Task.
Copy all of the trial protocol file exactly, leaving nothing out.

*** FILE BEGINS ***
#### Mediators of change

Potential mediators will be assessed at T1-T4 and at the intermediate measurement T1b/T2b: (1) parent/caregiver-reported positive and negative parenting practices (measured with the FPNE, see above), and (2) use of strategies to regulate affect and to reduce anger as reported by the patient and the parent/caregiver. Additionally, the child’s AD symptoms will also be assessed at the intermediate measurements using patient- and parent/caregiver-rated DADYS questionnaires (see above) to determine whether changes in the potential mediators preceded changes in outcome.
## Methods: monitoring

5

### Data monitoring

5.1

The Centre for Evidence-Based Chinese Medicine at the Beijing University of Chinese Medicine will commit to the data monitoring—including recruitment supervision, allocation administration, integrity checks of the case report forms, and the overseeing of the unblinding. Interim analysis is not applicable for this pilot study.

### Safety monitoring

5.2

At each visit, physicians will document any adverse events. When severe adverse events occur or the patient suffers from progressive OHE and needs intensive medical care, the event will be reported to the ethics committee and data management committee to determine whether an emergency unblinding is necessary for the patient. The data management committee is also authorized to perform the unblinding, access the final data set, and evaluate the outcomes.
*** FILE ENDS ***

#### Mediators of change

Potential mediators will be assessed at T1-T4 and at the intermediate measurement T1b/T2b: (1) parent/caregiver-reported positive and negative parenting practices (measured with the FPNE, see above), and (2) use of strategies to regulate affect and to reduce anger as reported by the patient and the parent/caregiver. Additionally, the child’s AD symptoms will also be assessed at the intermediate measurements using patient- and parent/caregiver-rated DADYS questionnaires (see above) to determine whether changes in the potential mediators preceded changes in outcome.
## Methods: monitoring

5

### Data monitoring

5.1

The Centre for Evidence-Based Chinese Medicine at the Beijing University of Chinese Medicine will commit to the data monitoring—including recruitment supervision, allocation administration, integrity checks of the case report forms, and the overseeing of the unblinding. Interim analysis is not applicable for this pilot study.

### Safety monitoring

5.2

At each visit, physicians will document any adverse events. When severe adverse events occur or the patient suffers from progressive OHE and needs intensive medical care, the event will be reported to the ethics committee and data management committee to determine whether an emergency unblinding is necessary for the patient. The data management committee is also authorized to perform the unblinding, access the final data set, and evaluate the outcomes.